Research Article: Perspective: Total, Added, or Free? What Kind of Sugars Should We Be Talking About?

Date Published: March 07, 2018

Publisher: Oxford University Press

Author(s): David J Mela, Elizabeth M Woolner.

http://doi.org/10.1093/advances/nmx020

Abstract

There is consistent public guidance to limit sugars intakes. However, WHO recommendations are for “free” sugars, whereas some other guidance documents and public discussion focus on “added” sugars, and globally most food labeling states “total” sugars. Total sugars comprise all mono- and disaccharides, regardless of source, whereas both added and free sugars exclude the sugars that naturally occur in dairy products and intact fruit and vegetables. Definitions of added and free sugars differ mainly in their respective exclusion or inclusion of sugars in juiced or pureed fruit and vegetables. To date, there has been little evidence-based analysis of the scientific basis for these different sugar classifications or implications of their adoption for consumer communication and nutrition labeling. Evidence of discriminating relations of total compared with added or free sugars with weight gain or energy intake, type 2 diabetes, and dental caries was identified from recent systematic reviews and meta-analyses. The relations were weakest for total sugars and most consistent for dietary sources corresponding to free sugars (including sugars added to and in fruit juices). Consideration of these health outcomes suggests that the emphasis for intake monitoring, public health guidance, and consumer communication should be on free sugars. However, at present, the adoption of free sugars for these purposes would also carry challenges related to implementation, including consumer understanding, consensus on specifications, and current (labeling) regulations.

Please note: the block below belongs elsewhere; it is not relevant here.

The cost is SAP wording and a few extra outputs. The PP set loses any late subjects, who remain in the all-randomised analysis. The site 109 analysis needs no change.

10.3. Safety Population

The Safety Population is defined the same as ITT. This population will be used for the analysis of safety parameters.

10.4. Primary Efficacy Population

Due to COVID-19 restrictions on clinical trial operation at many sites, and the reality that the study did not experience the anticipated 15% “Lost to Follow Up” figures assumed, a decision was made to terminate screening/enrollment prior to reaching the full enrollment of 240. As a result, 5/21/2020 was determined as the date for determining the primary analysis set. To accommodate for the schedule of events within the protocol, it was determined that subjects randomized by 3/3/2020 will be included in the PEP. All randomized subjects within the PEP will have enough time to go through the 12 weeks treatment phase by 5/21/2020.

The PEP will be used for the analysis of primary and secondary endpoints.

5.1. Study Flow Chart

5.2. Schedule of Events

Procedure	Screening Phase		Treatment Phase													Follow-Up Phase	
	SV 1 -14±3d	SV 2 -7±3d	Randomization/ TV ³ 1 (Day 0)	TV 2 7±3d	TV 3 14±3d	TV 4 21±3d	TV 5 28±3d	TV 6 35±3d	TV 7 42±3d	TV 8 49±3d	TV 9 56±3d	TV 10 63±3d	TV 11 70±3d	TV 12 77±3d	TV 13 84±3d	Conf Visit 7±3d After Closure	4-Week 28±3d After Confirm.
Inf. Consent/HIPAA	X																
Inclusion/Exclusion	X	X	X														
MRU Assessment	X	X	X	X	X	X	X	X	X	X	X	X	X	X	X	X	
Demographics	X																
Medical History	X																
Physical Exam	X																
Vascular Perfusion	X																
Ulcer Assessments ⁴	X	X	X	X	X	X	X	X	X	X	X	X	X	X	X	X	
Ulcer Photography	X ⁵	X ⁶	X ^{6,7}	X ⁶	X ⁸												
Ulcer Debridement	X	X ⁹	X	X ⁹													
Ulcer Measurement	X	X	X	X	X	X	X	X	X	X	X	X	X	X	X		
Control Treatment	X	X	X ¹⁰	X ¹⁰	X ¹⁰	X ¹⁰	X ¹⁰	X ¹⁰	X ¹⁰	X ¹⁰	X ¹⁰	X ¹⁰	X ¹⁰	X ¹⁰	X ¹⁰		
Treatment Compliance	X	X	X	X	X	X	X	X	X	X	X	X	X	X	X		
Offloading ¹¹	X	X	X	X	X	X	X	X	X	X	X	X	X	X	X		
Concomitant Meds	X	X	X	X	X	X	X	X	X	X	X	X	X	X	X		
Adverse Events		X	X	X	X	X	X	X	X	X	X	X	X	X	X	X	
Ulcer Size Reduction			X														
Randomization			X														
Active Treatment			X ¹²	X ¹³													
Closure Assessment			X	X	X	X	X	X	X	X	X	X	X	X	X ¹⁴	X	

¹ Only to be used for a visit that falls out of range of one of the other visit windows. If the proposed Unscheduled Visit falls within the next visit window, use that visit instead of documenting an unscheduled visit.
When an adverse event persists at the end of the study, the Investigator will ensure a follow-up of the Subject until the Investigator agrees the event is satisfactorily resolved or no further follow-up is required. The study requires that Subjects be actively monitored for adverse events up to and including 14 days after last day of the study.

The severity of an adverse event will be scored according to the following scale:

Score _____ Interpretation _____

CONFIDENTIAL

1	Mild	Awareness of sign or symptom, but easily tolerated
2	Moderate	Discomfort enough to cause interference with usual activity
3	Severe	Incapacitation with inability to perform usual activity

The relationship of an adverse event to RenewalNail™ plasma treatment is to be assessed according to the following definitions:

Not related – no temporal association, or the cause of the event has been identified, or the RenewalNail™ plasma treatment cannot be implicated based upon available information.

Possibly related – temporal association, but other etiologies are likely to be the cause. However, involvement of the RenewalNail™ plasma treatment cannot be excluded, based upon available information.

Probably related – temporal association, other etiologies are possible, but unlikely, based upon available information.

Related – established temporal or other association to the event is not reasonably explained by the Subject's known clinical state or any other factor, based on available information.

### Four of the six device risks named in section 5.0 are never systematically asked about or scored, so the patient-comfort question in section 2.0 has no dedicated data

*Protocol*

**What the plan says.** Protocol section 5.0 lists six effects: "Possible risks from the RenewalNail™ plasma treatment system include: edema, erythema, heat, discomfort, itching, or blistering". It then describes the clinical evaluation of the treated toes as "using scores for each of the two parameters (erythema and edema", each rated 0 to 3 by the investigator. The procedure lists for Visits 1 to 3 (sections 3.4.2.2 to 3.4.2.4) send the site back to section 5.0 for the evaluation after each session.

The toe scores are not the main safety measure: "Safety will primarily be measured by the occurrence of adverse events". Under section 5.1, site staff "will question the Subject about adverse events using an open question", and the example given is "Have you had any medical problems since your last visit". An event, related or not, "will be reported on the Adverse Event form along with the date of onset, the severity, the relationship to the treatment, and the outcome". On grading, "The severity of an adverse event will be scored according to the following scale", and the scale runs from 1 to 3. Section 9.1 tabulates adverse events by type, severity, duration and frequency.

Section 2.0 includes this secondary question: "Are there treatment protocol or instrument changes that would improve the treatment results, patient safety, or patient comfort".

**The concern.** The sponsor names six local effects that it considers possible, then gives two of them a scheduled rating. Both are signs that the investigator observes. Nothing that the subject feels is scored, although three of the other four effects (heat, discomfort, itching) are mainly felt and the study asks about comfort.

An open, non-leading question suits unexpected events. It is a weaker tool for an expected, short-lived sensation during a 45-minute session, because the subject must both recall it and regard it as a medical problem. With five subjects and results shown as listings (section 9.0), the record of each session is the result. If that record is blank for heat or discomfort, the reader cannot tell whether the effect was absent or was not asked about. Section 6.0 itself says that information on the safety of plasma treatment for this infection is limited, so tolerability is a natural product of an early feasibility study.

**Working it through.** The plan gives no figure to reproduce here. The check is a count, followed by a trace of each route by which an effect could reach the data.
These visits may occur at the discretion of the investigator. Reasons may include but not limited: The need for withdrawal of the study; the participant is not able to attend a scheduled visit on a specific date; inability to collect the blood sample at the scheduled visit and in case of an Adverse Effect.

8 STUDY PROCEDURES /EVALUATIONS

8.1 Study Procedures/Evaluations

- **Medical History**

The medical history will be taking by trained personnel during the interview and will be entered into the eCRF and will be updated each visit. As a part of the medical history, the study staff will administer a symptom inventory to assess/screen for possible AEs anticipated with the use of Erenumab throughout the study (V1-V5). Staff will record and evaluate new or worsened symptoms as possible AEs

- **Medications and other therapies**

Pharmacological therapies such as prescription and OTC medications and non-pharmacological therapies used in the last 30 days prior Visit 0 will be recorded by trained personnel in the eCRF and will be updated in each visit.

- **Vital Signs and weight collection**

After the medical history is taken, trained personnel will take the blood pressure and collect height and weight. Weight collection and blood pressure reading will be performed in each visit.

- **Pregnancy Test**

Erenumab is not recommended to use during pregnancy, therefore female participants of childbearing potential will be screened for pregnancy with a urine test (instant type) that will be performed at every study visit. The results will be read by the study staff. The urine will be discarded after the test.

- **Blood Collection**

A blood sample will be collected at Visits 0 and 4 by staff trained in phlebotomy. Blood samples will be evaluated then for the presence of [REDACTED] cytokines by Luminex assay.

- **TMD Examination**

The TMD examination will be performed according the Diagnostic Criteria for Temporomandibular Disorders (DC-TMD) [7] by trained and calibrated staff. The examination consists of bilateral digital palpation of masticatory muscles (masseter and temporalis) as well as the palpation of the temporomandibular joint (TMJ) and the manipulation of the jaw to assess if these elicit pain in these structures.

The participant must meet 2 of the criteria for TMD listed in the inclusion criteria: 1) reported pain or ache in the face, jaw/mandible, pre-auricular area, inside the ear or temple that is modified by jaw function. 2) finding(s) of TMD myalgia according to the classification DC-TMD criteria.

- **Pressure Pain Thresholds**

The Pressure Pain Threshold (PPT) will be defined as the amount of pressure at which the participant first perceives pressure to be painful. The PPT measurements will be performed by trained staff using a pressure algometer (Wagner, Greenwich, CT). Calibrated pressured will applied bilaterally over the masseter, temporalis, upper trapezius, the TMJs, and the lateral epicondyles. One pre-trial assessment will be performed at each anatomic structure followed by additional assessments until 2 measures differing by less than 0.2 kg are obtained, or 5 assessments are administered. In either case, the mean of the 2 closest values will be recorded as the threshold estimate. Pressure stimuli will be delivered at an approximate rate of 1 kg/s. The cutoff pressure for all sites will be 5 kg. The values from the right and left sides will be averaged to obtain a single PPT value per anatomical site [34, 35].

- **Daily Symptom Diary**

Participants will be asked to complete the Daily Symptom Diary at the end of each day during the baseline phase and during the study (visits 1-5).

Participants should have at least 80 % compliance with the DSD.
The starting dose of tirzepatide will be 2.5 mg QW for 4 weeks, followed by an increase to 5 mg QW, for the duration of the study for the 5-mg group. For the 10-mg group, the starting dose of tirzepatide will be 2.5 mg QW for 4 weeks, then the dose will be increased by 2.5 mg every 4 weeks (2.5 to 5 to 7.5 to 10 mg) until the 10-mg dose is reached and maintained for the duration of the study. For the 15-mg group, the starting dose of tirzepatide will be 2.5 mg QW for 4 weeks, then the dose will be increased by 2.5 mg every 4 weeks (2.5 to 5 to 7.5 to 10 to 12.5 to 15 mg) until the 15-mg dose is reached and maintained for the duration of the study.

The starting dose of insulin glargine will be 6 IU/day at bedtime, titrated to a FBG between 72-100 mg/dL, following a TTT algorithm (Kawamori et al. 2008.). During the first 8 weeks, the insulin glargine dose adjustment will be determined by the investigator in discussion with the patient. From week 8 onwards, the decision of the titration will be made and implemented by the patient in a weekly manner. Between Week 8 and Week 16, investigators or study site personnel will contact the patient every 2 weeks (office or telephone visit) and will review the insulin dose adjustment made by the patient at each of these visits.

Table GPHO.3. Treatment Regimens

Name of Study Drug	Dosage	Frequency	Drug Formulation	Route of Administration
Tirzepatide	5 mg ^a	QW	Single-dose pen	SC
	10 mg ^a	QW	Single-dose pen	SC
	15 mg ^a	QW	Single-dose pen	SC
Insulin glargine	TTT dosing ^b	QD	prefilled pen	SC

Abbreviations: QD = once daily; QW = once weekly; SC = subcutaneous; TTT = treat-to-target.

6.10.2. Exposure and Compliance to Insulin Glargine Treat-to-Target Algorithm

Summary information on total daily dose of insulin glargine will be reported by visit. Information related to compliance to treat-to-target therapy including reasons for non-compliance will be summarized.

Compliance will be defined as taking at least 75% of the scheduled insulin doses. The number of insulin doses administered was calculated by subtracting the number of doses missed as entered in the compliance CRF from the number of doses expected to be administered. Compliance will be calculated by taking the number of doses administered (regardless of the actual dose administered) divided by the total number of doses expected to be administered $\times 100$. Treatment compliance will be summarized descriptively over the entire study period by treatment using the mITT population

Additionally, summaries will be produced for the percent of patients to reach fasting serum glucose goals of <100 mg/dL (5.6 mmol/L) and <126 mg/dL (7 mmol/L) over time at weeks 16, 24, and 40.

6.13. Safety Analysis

Partial Text

There is consistent guidance to the public to reduce or limit intakes of sugars, which has been accompanied by public health policies and commercial action (e.g., product reformulations) intended to help achieve this goal. In 2015, for example, major evidence-based risk assessments with quantitative recommendations for sugars intakes were published by 3 major independent authorities: the WHO (1), the Scientific Advisory Committee on Nutrition (SACN) (2) in the United Kingdom, and the Dietary Guidelines Advisory Committee (DGAC) (3) in the United States. The recommendations and their quantitative basis are briefly summarized in Table 1. These indicate a relatively good consensus where the same outcomes were assessed, although the quantitative recommendations have different derivations. Furthermore, although WHO and SACN make their recommendations on “free” sugars, the DGAC recommendation is for “added” sugars. This variation is also apparent in recommendations from other international authorities (4, 5). It is, however, notable that none of these organizations base their recommendations on “total” sugars, although globally that is most commonly used for labeling and informing consumers about the sugar contents of foods and beverages.